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Casper David Friedrich’s Neubrandenburg (1816-1817)

For many centuries, Europeans had different faiths all around. Conflicting views were sometimes reached boiling points with each other, and the weather from Tambora did not help with this.  In Casper David Friedrich’s Neubrandenburg (1816-1817) a high tower of a local church stands above a town, with mountains in the background, and two people in the front. The colors of the sky are brighter around the city, possibly showing brightness coming from the church. Above the sunny skies, turbulence is shown, seemingly to be held at bay by the field of light. With a view like this, it seems that the church in the city is holding back the darkness that was in the world at this time, that their devotion to religion gave protection from darkness and produced light. For the religiously devout, this painting provides hope towards faith, that even though their God seemed angry in his kingdom up high, they are protected within their walls as they have not angered him. However, the men seem to be walking away from the city, raising the question of why leave the protection from this light of the Lord that is so substantially on display. With different ideas on religious ideas, these men may be of a different sect, and instead of seeing salvation they may perceive the fires of hell, with light not depicting protection, but instead that of yellow flames of damnation. With this, it is all about the eyes of the beholder, much like all the different religions of the time, whether what you see is salvation or the end of the world as they know it.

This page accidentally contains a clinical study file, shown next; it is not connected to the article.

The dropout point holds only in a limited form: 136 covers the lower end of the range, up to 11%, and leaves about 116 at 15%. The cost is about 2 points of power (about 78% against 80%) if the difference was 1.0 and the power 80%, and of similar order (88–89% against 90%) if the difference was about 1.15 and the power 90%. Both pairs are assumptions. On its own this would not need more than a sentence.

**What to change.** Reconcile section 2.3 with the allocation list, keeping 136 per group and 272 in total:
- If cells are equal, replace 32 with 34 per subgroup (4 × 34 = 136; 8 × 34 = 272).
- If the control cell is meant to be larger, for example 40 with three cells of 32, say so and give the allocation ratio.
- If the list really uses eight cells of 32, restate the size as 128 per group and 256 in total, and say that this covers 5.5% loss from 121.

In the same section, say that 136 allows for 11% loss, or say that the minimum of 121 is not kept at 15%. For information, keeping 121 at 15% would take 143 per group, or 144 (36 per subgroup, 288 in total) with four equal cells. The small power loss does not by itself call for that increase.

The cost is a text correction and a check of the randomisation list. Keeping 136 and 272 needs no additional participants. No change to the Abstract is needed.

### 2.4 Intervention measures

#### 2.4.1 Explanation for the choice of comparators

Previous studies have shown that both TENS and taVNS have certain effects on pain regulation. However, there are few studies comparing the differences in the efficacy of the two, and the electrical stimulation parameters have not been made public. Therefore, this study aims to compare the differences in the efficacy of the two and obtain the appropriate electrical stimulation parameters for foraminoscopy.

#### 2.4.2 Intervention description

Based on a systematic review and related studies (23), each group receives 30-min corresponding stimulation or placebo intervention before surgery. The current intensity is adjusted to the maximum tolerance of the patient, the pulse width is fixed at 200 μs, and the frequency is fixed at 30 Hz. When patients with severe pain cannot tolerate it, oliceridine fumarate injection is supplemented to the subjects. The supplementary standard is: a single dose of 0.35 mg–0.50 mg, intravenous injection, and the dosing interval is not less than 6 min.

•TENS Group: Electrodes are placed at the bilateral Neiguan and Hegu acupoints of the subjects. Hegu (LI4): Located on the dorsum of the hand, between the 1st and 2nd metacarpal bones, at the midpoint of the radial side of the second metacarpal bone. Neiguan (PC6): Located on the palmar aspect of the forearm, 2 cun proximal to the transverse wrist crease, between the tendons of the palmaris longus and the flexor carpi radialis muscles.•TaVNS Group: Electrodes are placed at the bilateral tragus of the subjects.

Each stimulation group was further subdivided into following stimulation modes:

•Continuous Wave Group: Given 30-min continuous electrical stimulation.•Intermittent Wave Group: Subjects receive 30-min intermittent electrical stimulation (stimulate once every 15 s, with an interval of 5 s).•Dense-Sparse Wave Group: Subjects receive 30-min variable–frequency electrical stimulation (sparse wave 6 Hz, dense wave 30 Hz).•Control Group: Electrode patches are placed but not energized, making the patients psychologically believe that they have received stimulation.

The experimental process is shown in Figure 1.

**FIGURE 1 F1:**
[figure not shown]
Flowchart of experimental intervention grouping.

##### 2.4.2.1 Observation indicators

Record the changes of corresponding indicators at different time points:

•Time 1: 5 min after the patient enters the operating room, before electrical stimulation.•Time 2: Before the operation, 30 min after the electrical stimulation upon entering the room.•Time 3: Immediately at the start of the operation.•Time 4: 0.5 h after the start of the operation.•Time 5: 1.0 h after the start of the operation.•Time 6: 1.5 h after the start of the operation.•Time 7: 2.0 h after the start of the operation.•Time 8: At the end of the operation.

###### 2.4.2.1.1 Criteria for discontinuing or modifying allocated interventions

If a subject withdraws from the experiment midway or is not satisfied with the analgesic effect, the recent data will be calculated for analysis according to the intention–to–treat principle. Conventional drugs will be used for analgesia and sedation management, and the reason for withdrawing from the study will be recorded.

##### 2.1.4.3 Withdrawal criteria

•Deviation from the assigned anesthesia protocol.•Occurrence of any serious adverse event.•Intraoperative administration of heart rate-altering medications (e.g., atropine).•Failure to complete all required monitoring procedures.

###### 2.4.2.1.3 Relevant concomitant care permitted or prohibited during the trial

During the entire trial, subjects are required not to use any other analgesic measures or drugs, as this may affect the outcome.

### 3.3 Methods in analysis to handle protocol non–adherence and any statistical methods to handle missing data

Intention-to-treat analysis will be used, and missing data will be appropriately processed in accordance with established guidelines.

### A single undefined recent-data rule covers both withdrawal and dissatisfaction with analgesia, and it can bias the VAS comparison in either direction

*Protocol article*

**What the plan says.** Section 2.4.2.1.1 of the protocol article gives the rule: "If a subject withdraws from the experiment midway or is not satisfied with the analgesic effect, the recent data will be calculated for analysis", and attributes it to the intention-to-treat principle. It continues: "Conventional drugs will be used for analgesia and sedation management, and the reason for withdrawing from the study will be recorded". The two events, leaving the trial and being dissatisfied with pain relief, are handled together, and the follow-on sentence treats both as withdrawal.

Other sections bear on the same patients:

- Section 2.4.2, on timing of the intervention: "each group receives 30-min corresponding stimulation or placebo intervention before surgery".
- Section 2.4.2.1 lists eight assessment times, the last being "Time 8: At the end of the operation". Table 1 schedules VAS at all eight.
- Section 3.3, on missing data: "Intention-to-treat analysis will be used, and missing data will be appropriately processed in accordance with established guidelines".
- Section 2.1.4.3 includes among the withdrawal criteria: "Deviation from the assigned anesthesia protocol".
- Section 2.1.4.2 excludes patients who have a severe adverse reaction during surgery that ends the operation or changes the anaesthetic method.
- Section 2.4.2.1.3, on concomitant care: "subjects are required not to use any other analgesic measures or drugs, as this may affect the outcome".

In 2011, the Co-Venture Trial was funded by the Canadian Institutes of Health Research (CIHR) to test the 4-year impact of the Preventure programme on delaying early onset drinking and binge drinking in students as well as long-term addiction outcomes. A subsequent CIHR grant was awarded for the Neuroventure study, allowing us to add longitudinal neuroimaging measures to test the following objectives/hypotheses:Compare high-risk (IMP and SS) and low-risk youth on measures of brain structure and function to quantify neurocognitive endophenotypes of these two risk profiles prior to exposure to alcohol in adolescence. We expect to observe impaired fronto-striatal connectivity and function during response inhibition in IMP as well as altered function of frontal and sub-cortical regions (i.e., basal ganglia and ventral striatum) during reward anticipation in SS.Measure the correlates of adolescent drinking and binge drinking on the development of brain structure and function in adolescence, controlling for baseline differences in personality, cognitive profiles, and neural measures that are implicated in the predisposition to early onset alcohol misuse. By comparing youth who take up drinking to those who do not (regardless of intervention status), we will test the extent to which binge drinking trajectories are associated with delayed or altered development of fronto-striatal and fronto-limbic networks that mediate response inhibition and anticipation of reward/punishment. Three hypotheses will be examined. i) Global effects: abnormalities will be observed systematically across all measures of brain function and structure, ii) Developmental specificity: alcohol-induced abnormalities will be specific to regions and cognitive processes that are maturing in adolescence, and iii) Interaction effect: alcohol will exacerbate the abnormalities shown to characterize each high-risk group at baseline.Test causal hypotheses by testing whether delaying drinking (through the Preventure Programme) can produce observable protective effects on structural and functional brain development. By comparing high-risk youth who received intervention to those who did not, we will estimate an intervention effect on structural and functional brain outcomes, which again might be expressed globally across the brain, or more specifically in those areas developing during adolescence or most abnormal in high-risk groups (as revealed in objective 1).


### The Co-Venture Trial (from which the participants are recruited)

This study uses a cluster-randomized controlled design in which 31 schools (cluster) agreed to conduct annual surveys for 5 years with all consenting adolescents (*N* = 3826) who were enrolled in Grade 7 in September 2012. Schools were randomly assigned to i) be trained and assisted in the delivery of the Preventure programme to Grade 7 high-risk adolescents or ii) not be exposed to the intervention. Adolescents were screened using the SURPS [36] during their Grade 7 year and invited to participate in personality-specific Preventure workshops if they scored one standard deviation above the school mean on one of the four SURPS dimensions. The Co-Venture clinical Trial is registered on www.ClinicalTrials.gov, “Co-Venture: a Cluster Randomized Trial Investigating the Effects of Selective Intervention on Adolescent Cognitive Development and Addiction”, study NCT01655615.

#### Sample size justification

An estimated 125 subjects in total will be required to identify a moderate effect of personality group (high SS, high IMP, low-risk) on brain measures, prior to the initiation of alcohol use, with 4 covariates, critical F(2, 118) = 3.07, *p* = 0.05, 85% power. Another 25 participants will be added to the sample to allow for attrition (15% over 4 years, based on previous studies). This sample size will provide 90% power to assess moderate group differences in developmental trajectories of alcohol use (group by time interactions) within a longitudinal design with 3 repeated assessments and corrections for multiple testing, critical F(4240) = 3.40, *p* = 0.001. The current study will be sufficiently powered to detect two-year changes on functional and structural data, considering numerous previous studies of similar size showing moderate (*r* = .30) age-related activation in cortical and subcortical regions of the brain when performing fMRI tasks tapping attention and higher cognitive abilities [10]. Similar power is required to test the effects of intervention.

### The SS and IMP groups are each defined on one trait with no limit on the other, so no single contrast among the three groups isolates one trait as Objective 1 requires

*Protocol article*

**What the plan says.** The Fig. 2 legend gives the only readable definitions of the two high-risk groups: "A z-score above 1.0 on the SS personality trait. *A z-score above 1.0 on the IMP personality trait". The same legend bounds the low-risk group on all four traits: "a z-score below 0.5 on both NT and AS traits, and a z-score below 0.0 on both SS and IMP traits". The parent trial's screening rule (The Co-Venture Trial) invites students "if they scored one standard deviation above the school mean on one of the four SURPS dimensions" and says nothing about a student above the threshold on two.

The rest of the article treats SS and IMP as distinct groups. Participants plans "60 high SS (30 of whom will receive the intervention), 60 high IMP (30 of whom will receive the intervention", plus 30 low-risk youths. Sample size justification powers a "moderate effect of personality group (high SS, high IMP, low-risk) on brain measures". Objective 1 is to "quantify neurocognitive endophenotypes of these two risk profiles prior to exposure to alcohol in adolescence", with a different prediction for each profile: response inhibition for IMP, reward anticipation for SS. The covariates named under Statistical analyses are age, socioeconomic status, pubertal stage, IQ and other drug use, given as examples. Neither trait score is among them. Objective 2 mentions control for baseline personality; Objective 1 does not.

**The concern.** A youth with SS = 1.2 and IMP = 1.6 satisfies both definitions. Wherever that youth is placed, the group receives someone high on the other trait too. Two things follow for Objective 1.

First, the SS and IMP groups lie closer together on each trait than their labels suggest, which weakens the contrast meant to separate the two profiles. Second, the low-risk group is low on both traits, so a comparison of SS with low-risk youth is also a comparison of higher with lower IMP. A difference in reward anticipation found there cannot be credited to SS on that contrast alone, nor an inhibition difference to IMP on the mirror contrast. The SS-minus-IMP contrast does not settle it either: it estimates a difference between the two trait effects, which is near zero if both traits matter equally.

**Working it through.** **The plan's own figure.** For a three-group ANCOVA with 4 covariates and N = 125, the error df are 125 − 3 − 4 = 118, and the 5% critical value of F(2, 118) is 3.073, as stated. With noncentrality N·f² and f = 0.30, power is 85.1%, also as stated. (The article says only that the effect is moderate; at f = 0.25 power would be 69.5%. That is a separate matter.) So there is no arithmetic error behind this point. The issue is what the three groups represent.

Shipping-Importance Of Transportation